After a short interval his howling grew muffled. He must have crawled into a hollow in the trunk. But his wife did not win this shelter. An arrow brought her to the ground. She was severely hurt, for she made no effort to get away. She crouched in a sheltering way over her baby (which clung tightly to her), and made pleading signs and sounds to the Fire-Men. They gathered about her and laughed at her--even as Lop-Ear and I had laughed at the old Tree-Man. And even as we had poked him with twigs and sticks, so did the Fire-Men with Red-Eye's wife. They poked her with the ends of their bows, and prodded her in the ribs. But she was poor fun. She would not fight. Nor, for that matter, would she get angry. She continued to crouch over her baby and to plead. One of the Fire-Men stepped close to her. In his hand was a club. She saw and understood, but she made only the pleading sounds until the blow fell.
Red-Eye, in the hollow of the trunk, was safe from their arrows. They stood together and debated for a while, then one of them climbed into the tree. What happened up there I could not tell, but I heard him yell and saw the excitement of those that remained beneath. After several minutes his body crashed down to the ground. He did not move. They looked at him and raised his head, but it fell back limply when they let go. Red-Eye had accounted for himself.
They were very angry. There was an opening into the trunk close to the ground. They gathered wood and grass and built a fire. The Swift One and I, our arms around each other, waited and watched in the thicket. Sometimes they threw upon the fire green branches with many leaves, whereupon the smoke became very thick.
We saw them suddenly swerve back from the tree. They were not quick enough. Red-Eye's flying body landed in the midst of them.
He was in a frightful rage, smashing about with his long arms right and left. He pulled the face off one of them, literally pulled it off with those gnarly fingers of his and those tremendous muscles. He bit another through the neck. The Fire-Men fell back with wild fierce yells, then rushed upon him. He managed to get hold of a club and began crushing heads like eggshells. He was too much for them, and they were compelled to fall back again. This was his chance, and he turned his back upon them and ran for it, still howling wrathfully. A few arrows sped after him, but he plunged into a thicket and was gone.
The Swift One and I crept quietly away, only to run foul of another party of Fire-Men. They chased us into the blueberry swamp, but we knew the tree-paths across the farther morasses where they could not follow on the ground, and so we escaped. We came out on the other side into a narrow strip of forest that separated the blueberry swamp from the great swamp that extended westward. Here we met Lop-Ear. How he had escaped I cannot imagine, unless he had not slept the preceding night at the caves.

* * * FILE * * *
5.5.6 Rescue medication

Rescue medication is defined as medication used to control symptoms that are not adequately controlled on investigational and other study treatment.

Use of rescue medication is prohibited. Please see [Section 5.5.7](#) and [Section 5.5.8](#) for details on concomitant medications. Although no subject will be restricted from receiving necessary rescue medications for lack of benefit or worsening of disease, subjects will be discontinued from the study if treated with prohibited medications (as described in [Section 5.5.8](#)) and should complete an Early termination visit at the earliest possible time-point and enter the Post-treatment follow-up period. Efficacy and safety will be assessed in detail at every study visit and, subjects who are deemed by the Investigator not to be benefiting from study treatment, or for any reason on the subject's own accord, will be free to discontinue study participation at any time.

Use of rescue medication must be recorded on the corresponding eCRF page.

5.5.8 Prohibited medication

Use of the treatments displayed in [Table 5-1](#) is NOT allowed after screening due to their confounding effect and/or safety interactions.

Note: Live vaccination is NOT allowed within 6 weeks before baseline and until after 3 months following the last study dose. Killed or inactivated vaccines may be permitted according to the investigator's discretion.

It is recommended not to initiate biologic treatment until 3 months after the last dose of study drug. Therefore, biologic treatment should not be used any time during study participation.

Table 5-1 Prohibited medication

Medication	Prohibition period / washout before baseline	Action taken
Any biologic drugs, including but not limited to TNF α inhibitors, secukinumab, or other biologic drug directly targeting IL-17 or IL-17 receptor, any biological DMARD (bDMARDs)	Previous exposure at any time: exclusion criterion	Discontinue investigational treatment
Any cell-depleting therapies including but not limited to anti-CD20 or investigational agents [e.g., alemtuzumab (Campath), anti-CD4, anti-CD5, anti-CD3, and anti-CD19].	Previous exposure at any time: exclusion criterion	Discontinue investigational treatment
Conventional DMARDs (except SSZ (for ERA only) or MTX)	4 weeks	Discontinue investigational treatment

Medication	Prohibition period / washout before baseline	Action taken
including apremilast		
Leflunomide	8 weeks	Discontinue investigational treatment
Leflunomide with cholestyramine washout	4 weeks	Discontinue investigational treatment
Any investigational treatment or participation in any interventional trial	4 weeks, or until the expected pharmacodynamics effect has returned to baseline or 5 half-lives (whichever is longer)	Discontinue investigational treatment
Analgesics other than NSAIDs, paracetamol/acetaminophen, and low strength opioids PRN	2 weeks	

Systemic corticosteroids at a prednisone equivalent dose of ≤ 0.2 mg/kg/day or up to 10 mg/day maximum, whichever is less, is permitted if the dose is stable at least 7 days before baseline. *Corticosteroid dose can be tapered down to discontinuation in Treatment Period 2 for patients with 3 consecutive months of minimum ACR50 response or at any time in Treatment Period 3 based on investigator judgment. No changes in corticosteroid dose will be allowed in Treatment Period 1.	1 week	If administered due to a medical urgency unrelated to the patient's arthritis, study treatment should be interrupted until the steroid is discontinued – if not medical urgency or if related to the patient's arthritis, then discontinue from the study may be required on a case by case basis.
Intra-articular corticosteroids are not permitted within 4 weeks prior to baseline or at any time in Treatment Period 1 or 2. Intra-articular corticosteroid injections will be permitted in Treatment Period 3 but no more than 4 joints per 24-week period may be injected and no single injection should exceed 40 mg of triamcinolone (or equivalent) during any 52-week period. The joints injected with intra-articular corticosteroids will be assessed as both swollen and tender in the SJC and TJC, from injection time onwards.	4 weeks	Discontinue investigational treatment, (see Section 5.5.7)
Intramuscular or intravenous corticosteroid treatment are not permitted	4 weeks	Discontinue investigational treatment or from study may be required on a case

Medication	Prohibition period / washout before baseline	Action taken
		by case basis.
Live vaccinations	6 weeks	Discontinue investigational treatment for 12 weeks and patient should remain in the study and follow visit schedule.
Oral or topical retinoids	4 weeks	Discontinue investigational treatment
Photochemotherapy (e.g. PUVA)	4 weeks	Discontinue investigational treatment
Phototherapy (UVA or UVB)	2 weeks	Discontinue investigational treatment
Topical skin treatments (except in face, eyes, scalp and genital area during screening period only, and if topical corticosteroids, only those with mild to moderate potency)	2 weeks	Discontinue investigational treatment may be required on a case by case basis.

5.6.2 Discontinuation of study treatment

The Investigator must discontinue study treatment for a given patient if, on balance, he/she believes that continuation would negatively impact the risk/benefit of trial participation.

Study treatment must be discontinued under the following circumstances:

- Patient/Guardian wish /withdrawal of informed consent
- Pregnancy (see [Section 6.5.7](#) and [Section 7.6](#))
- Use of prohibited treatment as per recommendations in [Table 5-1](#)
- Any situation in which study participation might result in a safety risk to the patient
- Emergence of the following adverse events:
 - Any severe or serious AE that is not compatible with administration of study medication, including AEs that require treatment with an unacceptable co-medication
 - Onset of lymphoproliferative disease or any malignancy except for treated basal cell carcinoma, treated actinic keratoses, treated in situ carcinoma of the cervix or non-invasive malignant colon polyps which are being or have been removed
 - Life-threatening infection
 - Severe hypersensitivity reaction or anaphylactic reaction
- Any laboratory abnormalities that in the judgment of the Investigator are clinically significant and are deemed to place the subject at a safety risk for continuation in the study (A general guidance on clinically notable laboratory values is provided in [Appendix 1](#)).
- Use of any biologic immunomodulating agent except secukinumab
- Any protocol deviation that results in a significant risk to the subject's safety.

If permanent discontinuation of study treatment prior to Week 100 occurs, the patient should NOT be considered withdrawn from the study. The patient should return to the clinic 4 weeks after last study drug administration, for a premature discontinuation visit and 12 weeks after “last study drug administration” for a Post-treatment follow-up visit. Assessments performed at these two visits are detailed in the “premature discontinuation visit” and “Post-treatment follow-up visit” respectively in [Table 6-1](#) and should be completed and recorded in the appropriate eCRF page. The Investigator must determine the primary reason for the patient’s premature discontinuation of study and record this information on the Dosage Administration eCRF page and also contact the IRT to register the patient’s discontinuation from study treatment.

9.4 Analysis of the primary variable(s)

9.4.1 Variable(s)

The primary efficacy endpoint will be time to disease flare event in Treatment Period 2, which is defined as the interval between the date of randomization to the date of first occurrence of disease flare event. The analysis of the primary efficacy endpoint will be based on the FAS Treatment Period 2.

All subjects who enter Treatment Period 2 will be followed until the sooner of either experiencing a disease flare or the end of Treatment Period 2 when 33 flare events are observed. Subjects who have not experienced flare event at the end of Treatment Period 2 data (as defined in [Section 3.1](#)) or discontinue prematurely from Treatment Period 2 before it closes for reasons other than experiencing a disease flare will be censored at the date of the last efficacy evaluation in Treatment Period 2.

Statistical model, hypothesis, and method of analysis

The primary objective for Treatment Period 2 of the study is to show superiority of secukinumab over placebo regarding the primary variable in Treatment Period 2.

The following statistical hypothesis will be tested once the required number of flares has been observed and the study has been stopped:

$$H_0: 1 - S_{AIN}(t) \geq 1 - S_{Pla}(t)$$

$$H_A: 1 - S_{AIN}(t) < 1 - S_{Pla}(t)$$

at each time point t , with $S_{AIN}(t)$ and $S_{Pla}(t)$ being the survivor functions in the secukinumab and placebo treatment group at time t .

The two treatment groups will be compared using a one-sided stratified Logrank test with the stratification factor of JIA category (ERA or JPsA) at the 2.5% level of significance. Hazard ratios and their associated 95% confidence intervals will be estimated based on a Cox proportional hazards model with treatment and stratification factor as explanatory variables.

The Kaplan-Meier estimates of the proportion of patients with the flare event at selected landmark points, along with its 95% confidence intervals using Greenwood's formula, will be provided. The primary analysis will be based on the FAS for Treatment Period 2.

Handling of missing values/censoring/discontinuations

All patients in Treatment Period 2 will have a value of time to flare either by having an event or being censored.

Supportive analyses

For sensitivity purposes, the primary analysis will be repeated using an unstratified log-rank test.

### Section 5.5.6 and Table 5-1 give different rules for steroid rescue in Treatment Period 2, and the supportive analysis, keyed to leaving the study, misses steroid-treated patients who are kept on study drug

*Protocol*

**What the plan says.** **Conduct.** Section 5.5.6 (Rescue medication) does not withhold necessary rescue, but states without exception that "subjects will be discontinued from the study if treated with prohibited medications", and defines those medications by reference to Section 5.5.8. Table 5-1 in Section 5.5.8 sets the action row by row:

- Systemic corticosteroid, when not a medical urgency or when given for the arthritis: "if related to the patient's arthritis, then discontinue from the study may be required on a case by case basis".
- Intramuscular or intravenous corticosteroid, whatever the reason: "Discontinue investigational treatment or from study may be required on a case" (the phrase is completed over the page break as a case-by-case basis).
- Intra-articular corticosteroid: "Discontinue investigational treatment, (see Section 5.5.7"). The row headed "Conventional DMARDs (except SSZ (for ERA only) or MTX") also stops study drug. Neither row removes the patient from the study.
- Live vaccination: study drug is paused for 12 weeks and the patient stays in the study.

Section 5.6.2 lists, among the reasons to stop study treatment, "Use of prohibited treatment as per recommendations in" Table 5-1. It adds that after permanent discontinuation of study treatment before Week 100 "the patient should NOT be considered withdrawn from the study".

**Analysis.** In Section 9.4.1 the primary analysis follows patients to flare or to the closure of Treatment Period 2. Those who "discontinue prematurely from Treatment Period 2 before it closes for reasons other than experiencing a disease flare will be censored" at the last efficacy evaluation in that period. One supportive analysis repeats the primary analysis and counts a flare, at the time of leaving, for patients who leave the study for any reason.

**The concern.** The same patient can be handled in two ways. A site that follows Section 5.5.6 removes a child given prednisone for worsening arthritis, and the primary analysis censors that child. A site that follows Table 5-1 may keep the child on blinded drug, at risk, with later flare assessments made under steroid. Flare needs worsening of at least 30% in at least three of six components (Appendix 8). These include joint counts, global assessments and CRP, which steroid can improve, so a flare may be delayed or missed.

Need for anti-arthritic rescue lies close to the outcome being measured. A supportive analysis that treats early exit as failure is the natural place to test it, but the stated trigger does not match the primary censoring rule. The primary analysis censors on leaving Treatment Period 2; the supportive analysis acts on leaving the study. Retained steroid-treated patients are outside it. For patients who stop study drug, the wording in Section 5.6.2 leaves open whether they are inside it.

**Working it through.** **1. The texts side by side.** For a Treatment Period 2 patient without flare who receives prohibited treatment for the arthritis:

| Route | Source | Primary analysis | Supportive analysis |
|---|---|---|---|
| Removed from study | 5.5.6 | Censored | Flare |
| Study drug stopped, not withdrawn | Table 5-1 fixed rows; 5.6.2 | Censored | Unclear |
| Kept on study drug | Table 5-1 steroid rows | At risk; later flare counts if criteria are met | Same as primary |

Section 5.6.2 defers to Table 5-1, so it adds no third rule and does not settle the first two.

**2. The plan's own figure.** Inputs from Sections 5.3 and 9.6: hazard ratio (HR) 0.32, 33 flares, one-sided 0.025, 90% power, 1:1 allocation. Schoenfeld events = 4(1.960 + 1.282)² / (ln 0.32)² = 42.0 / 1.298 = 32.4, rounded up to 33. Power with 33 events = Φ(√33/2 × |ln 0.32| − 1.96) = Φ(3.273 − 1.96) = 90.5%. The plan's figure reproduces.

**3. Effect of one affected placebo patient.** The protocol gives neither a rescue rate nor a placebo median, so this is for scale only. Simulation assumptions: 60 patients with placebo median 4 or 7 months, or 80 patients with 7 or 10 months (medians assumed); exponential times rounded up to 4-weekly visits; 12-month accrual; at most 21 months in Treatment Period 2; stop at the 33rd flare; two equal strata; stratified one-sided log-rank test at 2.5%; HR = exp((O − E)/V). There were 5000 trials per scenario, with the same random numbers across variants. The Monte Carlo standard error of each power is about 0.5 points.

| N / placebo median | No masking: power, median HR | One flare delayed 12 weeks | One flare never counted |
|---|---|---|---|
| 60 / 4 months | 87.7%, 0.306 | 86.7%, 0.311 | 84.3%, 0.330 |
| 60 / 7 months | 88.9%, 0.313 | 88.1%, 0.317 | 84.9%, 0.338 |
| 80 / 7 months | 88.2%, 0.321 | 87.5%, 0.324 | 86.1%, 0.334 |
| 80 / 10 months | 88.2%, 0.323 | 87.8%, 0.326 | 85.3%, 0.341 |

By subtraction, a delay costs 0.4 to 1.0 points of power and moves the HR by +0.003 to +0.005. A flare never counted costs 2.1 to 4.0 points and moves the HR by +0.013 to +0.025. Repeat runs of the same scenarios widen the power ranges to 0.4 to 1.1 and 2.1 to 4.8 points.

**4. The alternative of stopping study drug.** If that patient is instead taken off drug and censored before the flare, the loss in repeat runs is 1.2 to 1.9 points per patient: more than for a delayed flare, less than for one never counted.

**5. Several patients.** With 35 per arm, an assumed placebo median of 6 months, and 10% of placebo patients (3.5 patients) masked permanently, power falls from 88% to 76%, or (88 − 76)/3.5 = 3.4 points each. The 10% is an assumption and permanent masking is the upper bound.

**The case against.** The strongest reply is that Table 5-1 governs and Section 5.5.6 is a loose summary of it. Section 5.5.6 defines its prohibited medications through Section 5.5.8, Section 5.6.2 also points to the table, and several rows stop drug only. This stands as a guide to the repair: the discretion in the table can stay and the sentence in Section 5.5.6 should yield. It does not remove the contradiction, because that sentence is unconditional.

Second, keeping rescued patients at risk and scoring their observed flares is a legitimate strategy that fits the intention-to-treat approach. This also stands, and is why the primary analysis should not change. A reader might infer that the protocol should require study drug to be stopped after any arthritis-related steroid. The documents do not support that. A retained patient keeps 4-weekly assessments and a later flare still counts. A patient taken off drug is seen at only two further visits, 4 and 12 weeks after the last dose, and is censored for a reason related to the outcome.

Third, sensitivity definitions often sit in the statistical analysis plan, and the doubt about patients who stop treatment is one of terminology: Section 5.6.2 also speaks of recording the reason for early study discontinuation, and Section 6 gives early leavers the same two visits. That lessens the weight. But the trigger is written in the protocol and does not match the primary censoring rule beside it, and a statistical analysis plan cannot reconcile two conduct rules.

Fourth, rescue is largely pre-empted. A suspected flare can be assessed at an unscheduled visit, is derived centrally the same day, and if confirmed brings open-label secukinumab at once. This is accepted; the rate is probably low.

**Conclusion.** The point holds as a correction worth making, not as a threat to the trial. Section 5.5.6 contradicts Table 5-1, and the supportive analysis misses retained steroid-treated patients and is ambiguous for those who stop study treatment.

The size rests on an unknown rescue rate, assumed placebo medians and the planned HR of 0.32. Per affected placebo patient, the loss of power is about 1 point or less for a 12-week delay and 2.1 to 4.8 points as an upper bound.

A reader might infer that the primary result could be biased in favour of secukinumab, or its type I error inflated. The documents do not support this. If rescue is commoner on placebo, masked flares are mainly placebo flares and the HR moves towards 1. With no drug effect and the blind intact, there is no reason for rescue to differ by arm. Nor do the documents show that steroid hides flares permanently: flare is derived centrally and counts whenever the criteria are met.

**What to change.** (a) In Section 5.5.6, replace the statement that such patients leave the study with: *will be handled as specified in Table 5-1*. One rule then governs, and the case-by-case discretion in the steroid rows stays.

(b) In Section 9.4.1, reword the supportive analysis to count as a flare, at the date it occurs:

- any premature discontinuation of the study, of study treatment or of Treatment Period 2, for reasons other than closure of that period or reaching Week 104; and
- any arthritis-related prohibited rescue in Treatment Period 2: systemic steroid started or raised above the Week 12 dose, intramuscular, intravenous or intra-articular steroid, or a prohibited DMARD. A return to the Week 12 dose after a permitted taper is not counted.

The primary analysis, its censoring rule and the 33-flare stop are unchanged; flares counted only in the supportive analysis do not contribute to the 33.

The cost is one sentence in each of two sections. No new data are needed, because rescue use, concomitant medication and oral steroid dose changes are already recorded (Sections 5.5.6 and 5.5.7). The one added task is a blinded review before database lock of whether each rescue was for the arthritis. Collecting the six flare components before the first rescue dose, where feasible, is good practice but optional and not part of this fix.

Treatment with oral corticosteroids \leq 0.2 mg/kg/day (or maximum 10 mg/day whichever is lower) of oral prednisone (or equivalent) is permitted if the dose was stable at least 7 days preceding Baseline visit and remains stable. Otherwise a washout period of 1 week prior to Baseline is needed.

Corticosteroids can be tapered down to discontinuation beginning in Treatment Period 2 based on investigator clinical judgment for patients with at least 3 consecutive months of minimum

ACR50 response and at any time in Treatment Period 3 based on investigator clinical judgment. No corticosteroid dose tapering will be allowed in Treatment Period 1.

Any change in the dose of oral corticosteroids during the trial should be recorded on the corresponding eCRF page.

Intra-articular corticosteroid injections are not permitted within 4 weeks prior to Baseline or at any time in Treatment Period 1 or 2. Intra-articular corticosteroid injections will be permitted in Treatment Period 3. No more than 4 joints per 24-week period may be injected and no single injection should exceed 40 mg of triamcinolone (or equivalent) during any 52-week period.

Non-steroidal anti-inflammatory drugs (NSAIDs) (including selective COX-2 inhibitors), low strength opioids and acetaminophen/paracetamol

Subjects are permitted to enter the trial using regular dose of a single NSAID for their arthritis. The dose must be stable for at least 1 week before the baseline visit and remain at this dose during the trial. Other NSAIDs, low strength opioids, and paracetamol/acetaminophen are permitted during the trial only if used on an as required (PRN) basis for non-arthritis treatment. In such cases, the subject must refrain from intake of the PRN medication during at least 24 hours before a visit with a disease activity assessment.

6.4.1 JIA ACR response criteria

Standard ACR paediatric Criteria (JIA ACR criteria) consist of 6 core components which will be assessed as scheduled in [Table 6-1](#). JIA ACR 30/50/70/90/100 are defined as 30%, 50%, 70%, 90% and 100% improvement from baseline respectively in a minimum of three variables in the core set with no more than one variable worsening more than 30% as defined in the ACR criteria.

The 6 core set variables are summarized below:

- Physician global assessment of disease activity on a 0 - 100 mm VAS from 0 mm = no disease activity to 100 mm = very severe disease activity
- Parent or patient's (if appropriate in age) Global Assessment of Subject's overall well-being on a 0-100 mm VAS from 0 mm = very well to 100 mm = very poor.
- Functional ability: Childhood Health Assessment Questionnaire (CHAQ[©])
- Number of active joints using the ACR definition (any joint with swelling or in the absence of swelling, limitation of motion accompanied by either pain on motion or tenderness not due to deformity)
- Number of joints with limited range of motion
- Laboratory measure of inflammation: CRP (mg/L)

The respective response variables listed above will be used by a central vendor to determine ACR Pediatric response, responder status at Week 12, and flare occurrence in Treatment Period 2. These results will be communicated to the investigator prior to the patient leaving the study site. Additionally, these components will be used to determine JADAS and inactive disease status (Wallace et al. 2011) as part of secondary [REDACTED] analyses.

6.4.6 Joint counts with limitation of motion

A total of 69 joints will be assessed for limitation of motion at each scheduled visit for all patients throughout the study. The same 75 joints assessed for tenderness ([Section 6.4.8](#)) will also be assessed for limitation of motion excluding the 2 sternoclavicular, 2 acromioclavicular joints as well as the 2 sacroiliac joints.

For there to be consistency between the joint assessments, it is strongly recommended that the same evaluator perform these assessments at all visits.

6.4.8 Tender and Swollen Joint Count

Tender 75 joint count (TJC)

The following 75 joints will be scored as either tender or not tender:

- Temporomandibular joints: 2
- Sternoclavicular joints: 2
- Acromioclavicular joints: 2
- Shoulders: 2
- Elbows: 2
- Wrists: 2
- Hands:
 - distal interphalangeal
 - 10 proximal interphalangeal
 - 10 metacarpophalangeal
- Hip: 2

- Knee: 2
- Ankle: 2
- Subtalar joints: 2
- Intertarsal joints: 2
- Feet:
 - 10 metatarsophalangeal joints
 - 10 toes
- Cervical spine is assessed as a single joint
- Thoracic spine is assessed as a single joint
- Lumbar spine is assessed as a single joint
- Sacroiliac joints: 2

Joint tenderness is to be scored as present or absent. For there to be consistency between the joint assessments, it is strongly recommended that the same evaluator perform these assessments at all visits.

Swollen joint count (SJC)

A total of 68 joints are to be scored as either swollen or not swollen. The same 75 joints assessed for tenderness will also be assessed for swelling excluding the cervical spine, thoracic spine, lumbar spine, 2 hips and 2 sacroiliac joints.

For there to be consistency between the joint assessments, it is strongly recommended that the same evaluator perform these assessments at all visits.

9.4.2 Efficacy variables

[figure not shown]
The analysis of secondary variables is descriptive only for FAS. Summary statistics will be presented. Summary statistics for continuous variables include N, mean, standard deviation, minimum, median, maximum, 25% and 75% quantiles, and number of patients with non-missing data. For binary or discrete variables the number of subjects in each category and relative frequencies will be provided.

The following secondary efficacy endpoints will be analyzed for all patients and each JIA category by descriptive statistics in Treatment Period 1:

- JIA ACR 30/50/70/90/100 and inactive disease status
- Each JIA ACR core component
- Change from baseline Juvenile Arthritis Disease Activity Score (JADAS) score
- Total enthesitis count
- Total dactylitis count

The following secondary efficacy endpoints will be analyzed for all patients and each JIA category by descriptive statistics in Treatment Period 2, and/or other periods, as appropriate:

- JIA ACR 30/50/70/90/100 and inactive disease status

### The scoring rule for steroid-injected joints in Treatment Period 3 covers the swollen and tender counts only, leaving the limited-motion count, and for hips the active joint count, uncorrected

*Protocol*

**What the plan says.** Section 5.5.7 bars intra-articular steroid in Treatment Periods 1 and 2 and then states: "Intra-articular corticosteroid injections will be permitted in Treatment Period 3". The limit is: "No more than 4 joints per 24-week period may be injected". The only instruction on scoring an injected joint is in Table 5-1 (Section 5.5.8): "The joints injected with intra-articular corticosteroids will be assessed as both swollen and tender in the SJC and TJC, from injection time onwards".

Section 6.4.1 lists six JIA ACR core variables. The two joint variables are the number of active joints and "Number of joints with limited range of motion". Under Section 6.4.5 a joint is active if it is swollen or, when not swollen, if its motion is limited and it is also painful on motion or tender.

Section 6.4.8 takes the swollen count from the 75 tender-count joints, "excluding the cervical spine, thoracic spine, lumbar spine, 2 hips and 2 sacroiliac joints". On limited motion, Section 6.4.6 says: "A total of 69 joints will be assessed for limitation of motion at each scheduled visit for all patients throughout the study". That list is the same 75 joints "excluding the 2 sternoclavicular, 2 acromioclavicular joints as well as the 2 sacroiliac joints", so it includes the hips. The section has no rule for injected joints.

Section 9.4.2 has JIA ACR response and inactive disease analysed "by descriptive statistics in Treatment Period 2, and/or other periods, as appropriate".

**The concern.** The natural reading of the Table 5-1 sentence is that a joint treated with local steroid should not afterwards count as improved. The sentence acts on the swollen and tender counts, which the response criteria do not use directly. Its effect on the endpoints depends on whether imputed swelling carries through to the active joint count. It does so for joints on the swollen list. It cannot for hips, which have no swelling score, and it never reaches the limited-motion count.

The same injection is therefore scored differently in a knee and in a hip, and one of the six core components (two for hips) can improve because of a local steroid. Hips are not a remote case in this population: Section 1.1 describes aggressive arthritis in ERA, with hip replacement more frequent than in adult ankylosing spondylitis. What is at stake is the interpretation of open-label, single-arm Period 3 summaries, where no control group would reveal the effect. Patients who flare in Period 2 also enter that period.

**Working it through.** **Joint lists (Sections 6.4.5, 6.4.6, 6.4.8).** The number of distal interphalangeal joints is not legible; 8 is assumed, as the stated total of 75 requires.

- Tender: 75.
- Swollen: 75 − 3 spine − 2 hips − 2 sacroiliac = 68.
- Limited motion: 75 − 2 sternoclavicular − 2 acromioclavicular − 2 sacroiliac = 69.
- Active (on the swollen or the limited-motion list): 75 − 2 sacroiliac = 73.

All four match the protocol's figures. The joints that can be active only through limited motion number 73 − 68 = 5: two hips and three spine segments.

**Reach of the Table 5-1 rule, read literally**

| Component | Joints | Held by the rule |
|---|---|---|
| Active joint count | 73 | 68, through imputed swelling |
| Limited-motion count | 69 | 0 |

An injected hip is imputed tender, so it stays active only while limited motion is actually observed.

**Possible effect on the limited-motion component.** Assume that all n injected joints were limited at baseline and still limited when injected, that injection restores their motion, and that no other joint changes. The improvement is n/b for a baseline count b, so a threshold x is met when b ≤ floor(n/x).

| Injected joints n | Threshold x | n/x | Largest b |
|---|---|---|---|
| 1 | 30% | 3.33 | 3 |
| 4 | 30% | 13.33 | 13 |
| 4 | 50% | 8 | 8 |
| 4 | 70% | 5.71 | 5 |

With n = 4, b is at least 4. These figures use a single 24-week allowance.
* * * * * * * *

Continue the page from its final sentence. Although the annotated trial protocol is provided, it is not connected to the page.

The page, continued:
Here, in the strip of forest, we might have built tree-shelters and settled down; but the Fire People were performing their work of extermination thoroughly. In the afternoon, Hair-Face and his wife fled out from among the trees to the east, passed us, and were gone. They fled silently and swiftly, with alarm in their faces. In the direction from which they had come we heard the cries and yells of the hunters, and the screeching of some one of the Folk. The Fire People had found their way across the swamp.
The Swift One, Lop-Ear, and I followed on the heels of Hair-Face and his wife. When we came to the edge of the great swamp, we stopped. We did not know its paths. It was outside our territory, and it had been always avoided by the Folk. None had ever gone into it--at least, to return. In our minds it represented mystery and fear, the terrible unknown. As I say, we stopped at the edge of it. We were afraid. The cries of the Fire-Men were drawing nearer. We looked at one another. Hair-Face ran out on the quaking morass and gained the firmer footing of a grass-hummock a dozen yards away. His wife did not follow. She tried to, but shrank back from the treacherous surface and cowered down.
The Swift One did not wait for me, nor did she pause till she had passed beyond Hair-Face a hundred yards and gained a much larger hummock. By the time Lop-Ear and I had caught up with her, the Fire-Men appeared among the trees. Hair-Face's wife, driven by them into panic terror, dashed after us. But she ran blindly, without caution, and broke through the crust. We turned and watched, and saw them shoot her with arrows as she sank down in the mud. The arrows began falling about us. Hair-Face had now joined us, and the four of us plunged on, we knew not whither, deeper and deeper into the swamp.